|December 6, 2021

Why Bulletproof Coffee Is Not Certified Organic

By Bulletproof Staff
Reviewed for Scientific Accuracy

Why Bulletproof Coffee Is Not Certified Organic

A lot of people ask whether or not Bulletproof Coffee is organic. The short answer is that it’s not certified, but it’s better than most organic coffees. There are a few reasons why Bulletproof doesn’t have an organic certification. Here they are.

Reason #1: Quality

The Upgraded Coffee Beans you buy come from small, single-origin, sustainable, high-altitude farms in either Guatemala or Colombia, depending on the season. The same families have been running these farms for generations. The soil has never seen pesticides and never will. In fact, our farmers stick to far higher standards than organic certifiers require.

But certifying coffee beans as organic is expensive – too expensive for small family farmers to afford. It would put them out of business. Larger coffee producers can afford organic certification, but they also tend to cut corners in growing and processing. A lot of them cut down trees that provide shade for growing coffee plants, for example, because it increases yield…but the constant sun exposure also bleaches nutrients out of the topsoil, which translates to fewer precious nutrients in coffee.

That’s why Bulletproof products are passively organic. They meet (exceed, actually) all organic standards. They just don’t have a label on the bag.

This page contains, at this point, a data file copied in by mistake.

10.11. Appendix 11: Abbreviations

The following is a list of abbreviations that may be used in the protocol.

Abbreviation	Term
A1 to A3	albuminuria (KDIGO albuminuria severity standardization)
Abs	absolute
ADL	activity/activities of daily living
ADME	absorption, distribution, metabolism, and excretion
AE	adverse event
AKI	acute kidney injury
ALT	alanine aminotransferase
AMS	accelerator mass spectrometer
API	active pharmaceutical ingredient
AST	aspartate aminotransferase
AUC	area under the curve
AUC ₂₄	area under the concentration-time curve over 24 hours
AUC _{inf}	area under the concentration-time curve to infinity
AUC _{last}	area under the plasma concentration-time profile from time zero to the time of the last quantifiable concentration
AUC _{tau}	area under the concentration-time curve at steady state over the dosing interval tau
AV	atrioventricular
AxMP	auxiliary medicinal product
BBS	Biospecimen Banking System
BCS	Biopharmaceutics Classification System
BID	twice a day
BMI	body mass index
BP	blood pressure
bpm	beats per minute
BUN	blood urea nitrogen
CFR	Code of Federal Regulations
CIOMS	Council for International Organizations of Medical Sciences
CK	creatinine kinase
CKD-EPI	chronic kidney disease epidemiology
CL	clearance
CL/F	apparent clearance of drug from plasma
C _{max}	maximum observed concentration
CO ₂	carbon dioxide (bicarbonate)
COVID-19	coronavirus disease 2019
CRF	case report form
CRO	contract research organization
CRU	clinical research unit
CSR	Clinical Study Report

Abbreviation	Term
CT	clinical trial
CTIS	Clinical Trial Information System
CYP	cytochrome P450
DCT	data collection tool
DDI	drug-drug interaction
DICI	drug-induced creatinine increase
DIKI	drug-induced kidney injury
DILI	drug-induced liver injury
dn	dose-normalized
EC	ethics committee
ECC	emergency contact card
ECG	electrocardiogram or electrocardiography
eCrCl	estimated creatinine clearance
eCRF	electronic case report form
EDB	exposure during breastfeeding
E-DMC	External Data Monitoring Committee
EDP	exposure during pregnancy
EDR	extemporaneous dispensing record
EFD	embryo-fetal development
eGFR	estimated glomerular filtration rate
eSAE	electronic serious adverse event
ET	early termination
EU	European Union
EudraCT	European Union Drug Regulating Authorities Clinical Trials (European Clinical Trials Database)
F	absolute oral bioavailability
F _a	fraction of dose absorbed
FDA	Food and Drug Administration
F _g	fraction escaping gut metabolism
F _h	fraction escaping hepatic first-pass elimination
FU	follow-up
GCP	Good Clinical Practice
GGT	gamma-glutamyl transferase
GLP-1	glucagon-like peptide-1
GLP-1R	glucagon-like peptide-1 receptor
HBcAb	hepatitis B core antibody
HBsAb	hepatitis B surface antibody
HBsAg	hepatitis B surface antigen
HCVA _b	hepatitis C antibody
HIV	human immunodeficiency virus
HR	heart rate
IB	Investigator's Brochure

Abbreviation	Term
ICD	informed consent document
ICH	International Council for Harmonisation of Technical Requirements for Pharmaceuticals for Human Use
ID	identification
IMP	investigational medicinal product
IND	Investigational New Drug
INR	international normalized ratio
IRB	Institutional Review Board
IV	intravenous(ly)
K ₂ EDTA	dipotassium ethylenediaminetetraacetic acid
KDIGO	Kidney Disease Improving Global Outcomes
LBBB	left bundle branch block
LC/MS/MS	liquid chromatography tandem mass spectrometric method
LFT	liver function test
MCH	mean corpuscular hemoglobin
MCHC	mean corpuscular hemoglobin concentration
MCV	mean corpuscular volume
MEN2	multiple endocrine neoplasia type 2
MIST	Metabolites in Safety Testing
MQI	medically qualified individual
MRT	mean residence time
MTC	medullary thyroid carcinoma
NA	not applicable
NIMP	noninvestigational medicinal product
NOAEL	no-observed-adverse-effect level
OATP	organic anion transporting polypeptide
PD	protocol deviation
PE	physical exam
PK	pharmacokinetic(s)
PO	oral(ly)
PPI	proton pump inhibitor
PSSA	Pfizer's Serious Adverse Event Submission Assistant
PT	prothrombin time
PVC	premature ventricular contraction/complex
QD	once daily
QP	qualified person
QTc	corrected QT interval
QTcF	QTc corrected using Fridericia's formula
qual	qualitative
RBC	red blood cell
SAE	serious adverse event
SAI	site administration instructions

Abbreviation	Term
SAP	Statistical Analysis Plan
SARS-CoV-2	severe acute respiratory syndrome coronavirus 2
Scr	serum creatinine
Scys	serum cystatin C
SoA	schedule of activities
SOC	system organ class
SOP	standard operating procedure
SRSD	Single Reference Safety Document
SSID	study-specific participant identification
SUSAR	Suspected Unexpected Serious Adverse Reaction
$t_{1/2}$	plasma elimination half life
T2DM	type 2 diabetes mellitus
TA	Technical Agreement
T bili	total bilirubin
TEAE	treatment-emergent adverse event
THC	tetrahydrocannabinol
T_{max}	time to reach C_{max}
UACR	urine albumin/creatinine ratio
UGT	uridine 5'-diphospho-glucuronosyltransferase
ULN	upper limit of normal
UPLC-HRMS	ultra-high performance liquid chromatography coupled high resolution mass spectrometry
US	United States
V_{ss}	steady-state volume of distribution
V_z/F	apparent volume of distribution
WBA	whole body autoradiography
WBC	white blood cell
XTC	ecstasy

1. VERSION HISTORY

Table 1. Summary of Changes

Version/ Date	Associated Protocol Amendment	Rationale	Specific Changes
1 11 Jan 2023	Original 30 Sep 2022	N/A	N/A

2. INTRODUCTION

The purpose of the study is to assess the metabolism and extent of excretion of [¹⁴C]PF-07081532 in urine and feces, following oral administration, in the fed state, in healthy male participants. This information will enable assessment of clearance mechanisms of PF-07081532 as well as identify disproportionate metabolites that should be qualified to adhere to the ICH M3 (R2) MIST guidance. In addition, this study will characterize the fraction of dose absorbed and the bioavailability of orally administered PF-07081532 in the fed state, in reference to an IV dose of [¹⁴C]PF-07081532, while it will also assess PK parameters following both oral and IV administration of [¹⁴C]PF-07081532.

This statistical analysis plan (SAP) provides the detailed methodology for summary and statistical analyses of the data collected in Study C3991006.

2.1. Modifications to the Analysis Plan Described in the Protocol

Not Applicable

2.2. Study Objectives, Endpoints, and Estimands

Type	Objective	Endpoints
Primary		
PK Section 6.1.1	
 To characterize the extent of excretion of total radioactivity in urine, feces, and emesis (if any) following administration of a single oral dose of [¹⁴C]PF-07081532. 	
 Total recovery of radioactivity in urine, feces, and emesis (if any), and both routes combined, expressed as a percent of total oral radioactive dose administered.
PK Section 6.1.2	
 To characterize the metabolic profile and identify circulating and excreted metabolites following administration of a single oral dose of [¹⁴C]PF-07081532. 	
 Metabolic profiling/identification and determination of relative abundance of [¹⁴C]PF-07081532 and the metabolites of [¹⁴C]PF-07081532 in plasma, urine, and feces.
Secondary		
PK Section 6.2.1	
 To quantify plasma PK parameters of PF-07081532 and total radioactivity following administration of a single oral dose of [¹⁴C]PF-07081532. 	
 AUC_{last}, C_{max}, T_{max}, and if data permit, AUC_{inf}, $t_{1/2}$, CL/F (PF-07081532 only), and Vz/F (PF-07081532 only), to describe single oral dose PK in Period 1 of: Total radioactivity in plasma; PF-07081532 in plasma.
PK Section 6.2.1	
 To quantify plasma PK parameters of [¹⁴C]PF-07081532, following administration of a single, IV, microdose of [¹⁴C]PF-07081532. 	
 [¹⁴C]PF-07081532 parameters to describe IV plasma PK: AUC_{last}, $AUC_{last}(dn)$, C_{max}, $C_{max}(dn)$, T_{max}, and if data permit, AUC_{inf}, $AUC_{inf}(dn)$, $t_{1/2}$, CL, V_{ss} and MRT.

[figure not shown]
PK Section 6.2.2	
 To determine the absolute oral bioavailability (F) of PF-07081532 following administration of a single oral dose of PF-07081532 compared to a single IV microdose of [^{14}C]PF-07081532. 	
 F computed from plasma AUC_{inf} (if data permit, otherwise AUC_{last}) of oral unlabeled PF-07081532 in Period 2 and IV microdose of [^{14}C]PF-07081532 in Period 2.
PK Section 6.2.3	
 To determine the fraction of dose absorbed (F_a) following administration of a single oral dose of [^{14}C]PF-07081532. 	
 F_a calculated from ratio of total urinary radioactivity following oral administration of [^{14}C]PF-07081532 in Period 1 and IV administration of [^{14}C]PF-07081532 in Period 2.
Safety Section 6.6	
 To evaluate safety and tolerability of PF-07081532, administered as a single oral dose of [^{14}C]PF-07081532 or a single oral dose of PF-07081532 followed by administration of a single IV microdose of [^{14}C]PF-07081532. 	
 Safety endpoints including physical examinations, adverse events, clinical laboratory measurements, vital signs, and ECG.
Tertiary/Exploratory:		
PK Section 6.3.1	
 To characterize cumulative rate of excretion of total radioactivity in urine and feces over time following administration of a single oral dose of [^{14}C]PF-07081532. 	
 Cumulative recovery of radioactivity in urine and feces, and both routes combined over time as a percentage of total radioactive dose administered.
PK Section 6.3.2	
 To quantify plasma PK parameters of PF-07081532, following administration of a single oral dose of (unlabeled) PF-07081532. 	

Reason #2: Cost

There are small family farms that do certify as organic, but they have to increase the price of their coffee beans to afford the certification. We’d rather put that extra money toward paying our farmers fair wages. Everyone involved in producing Bulletproof Coffee gets a fair wage. That’s more important than a little seal saying the coffee is organic. Non-organic also saves you a couple bucks on each bag, without sacrificing quality.


Reason #3: Corporate Influence

In the last decade, more and more government-run organic certification programs have turned over certification to private corporations, and those private corporations have jacked up the price to get certified.

In Missouri, for example, state-run organic certification used to cost about $1500 annually. A few years ago, Missouri lawmakers turned it over to a private certifier that asked farmers for 3% gross annual income in exchange for an organic certification. Within a year, 50% of the farmers who were previously organic let their certification lapse because they could no longer afford it, even though they were still growing to organic standards [1]. Passive organic has become more popular since then. A good example is the grass-fed beef company U.S. Wellness Meats.


How Can You Tell If A Company Is Really Passively Organic?

Write to customer service and ask. Better yet, go to your local farmer’s market and get to know the people growing your food. Ask them if their crops are pesticide-free and if they meet organic standards. If they do, give them your business. Small family farmers are some of the hardest-working people around, and they tend to be deeply committed to food quality.

For more on organic farming, sustainability, the damage pesticides do, and the importance of soil quality, check out this podcast with Glenn Elzinga. Glenn owns Alderspring Ranch, which produces some of the best grass-fed, grass-finished beef in the world. You can also subscribe below for more content on how to upgrade your biology. Thanks for reading and have a great week!


  1. http://grasslandbeef.com/faqs

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